© Photo | ebm-papst, Simon Koy

Plug and play!

Together we are stronger: Güntner and ebm-papst have taken this motto to heart and entered into a devel­op­ment part­ner­ship that makes rational use of energy-effi­cient EC fans in heat exchangers for refrig­er­a­tion and air-condi­tioning

For the end customer, saving is not just saving: Güntner AG & Co. KG has offered power-saving EC fans from ebm-papst in its equip­ment since 2006 as an alter­na­tive to AC fans. The prin­cipal argu­ment at the time was the greater energy effi­ciency. But it took until 2008 before the offer was as well received on the market as the glob­ally leading company in heat transfer tech­nology had envis­aged. Güntner researched the reasons for the market reluc­tance and decided to revise the concept and to inte­grate ebm-papst.

A good approach

“Güntner recog­nised that the oppor­tu­ni­ties provided by EC fans were not being opti­mally exploited by the customers,” recalls the Mulfingen project engi­neer Martin Schulz. The Fürsten­feld­bruck-based company took a complete line of EC axial fans from ebm-papst ranging from 500 to 910 millime­tres in diam­eter. Depending on the appli­ca­tion, the fans were programmed to a certain speed by ebm-papst. This created one-to-one replace­ment models for the AC fans that had been exclu­sively used until then. The equip­ment thus uses less energy and offers long-term savings, even though initial invest­ment costs are higher at first sight. But because the power elec­tronics are already inte­grated into the EC fans, the customer also saves cost of the control box.

For Güntner, the advan­tage was being able to use a versa­tile motor in different units. However, that meant that the fans had to be programmed differ­ently for each model. The EC fans were eminently suit­able for this as they have an exten­sive inter­face that the end customer is able to use. “That was the crucial point,” remem­bers Jörg Köcher, head of Güntner Controls. “Customers do not want to do the program­ming them­selves, they want to buy a working heat exchanger that is perfectly config­ured for noise and perfor­mance.” on this basis, Güntner revised the entire concept with respect to usability.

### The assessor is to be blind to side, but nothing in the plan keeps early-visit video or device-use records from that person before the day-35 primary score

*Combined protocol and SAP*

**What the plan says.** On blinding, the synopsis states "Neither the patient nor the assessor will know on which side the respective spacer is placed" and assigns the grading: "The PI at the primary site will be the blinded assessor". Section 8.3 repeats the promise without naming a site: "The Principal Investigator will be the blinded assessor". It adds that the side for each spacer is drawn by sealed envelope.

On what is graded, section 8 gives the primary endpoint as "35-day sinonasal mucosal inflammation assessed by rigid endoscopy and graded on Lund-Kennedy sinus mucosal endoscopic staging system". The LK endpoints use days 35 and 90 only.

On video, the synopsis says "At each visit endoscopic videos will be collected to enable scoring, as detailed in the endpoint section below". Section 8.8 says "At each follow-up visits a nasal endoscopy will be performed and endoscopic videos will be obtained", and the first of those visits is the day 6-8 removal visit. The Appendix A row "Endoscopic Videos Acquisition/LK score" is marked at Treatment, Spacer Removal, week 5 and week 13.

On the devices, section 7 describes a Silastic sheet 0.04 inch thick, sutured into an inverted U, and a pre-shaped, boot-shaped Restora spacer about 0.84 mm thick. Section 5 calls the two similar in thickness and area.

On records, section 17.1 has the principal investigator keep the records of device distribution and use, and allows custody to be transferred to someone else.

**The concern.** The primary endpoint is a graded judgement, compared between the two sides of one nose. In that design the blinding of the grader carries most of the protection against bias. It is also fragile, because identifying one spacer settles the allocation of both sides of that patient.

Plug and play

The tech­nical chal­lenges were the bus system, the auto­matic setting of the oper­ating points and thus the plug-and-play capa­bility. “We wanted the units to work like a new printer – plug them in and they connect up them­selves,” Köcher explains the plan. “That caused us real trouble. How should a fan connect itself up without first being assigned a bus address, and what happens if two fans have the same address?” Güntner resolved this problem by devel­oping a controller that performs all tech­nical refrig­er­a­tion control func­tions and which offers exactly this plug-and-play capa­bility. To this end, a bus system is used to provide the infor­ma­tion in the fan and to make this usable for the control system. Data that is impor­tant for the settings of the heat exchanger is still written to the fans. The require­ments of the fans were discussed. “Initially, it really was a struggle, until we agreed on the concept side,” says Köcher of the coor­di­na­tion process, which wasn’t always plain sailing, but which ulti­mately produced a successful solu­tion. “Each company concen­trated on its core compe­tence. Güntner on the heat exchanger side. ebm-papst on the motors and the fluid mechanics.”

High demands